# remove any rows where the total transaction volume is 0
df = df[df["total_output_value"] > 0]

Step 3: Feature engineering

Next, we need to engineer features that will help our machine learning model make predictions. For example, we might create features that capture the volume of Bitcoin transactions, the number of unique addresses sending and receiving Bitcoin, or the time of day or day of the week when transactions occur.

# create a new column to track the number of input addresses
df["num_input_addresses"] = df["inputs"].apply(lambda x: len([i["prev_out"]["addr"] for i in x]))

# create a new column to track the number of output addresses
df["num_output_addresses"] = df["out"].apply(lambda x: len([o["addr"] for o in x]))

# create a new column to track the hour of the day when the transaction occurred
df["hour_of_day"] = df["time"].apply(lambda x: x.hour)

# create a new column to track the day of the week when the transaction occurred
df["day_of_week"] = df["time"].apply(lambda x: x.weekday())

Step 4: AI Machine Learning model training

With our preprocessed data and engineered features, we can now train a machine learning model. There are many different algorithms we could use for this, including linear regression, decision trees, or neural networks. The choice of algorithm will depend on the specific problem we are trying to solve and the characteristics of our data.

from sklearn.linear_model import LinearRegression
from sklearn.model_selection import train_test_split
from sklearn.metrics import mean_squared_error

# define our features and target variable
X = df[["num_input_addresses", "num_output_addresses", "hour_of_day", "day_of_week"]]
y = df["total_output_value"]

# split the data into training and testing sets
X_train, X_test, y_train, y_test = train_test_split(X, y, test_size=0.2, random_state=42)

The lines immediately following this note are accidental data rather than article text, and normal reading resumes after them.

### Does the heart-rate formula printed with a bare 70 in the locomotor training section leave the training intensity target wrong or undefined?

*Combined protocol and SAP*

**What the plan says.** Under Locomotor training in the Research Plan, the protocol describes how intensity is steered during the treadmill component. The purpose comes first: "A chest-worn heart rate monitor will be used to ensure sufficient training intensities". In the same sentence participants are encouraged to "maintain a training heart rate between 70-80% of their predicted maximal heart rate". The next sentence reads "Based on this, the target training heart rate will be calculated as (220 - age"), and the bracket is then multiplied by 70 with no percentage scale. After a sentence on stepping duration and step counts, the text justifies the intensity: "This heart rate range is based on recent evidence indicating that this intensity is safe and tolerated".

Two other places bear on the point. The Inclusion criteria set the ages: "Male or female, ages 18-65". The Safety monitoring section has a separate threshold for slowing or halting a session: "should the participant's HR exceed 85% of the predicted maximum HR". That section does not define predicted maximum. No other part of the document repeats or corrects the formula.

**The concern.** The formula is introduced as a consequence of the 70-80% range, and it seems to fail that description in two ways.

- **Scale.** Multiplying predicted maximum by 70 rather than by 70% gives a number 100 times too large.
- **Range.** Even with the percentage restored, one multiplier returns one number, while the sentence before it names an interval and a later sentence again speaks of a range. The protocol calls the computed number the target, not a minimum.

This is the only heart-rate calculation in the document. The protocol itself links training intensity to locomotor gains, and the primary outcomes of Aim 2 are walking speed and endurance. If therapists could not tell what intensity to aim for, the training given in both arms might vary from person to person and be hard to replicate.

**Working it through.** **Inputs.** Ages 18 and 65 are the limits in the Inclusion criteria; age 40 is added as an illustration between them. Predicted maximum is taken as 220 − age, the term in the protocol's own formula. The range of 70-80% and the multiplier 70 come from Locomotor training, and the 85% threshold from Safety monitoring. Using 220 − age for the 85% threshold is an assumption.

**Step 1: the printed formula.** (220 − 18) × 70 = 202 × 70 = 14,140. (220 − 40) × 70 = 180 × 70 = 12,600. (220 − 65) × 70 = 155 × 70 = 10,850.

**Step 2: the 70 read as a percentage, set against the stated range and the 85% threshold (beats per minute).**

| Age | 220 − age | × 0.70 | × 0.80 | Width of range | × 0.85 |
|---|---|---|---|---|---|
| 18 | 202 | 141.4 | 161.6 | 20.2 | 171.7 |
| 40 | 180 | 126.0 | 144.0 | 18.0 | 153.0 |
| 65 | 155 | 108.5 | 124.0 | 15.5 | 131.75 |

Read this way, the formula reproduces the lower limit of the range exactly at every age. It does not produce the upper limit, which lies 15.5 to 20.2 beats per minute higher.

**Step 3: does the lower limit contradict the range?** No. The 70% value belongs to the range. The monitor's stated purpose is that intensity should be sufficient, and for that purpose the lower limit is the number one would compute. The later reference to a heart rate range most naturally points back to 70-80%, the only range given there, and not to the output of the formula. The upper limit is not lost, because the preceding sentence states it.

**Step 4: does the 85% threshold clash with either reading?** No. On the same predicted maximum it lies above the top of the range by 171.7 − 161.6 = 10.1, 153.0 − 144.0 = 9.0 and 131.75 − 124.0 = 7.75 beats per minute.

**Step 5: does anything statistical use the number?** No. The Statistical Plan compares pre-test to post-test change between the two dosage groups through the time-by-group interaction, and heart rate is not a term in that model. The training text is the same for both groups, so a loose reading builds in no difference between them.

# train a linear regression model on the training data
model = LinearRegression(), y_train)

# make predictions on the testing data and evaluate the model's performance
y_pred = model.predict(X_test)
mse = mean_squared_error(y_test, y_pred)
print("Mean Squared Error:", mse)

Step 5: Machine Learning model evaluation and tuning

Once we have trained our model, we need to evaluate its performance and tune its parameters to improve its accuracy. We might do this by splitting our data into training and testing sets, using cross-validation to evaluate our model’s performance, or tweaking our model’s hyperparameters to improve its performance.

from sklearn.model_selection import GridSearchCV

# define a grid of hyperparameters to search over
param_grid = {"fit_intercept": [True, False], "normalize": [True, False]}

# perform a grid search over the hyperparameters using cross-validation
grid_search = GridSearchCV(model, param_grid, cv=5), y_train)

# select the best model from the grid search and evaluate its performance on the testing data
best_model = grid_search.best_estimator_
y_pred = best_model.predict(X_test)
mse = mean_squared_error(y_test, y_pred)
print("Best Model Mean Squared Error:", mse)

Step 6: Prediction

Finally, we can use our trained machine learning model to make predictions about future Bitcoin transactions. We might do this by feeding in new data as it becomes available, or by using our model to make predictions on historical data to see how well it performs.

# use the trained model to make predictions on new data
new_data = pd.DataFrame({
    "num_input_addresses": [3],
    "num_output_addresses": [5],
    "hour_of_day": [10],
    "day_of_week": [2]
prediction = best_model.predict(new_data)[0]
print("Predicted Total Output Value:", prediction)

This program uses a linear regression model to predict the total output value of a Bitcoin transaction based on the number of input addresses, number of output addresses, hour of the day, and day of the week when the transaction occurred. You can modify the feature engineering and model training steps to experiment with different features and algorithms.


Overall, building a machine learning program to analyze the Bitcoin blockchain and predict transactions is not that complex but requires a good understanding of machine learning algorithms, data preprocessing techniques, and the Bitcoin network itself. However, with careful planning and a solid understanding of the underlying technology, it is certainly possible to build a predictive model that can help us better understand Bitcoin transaction patterns.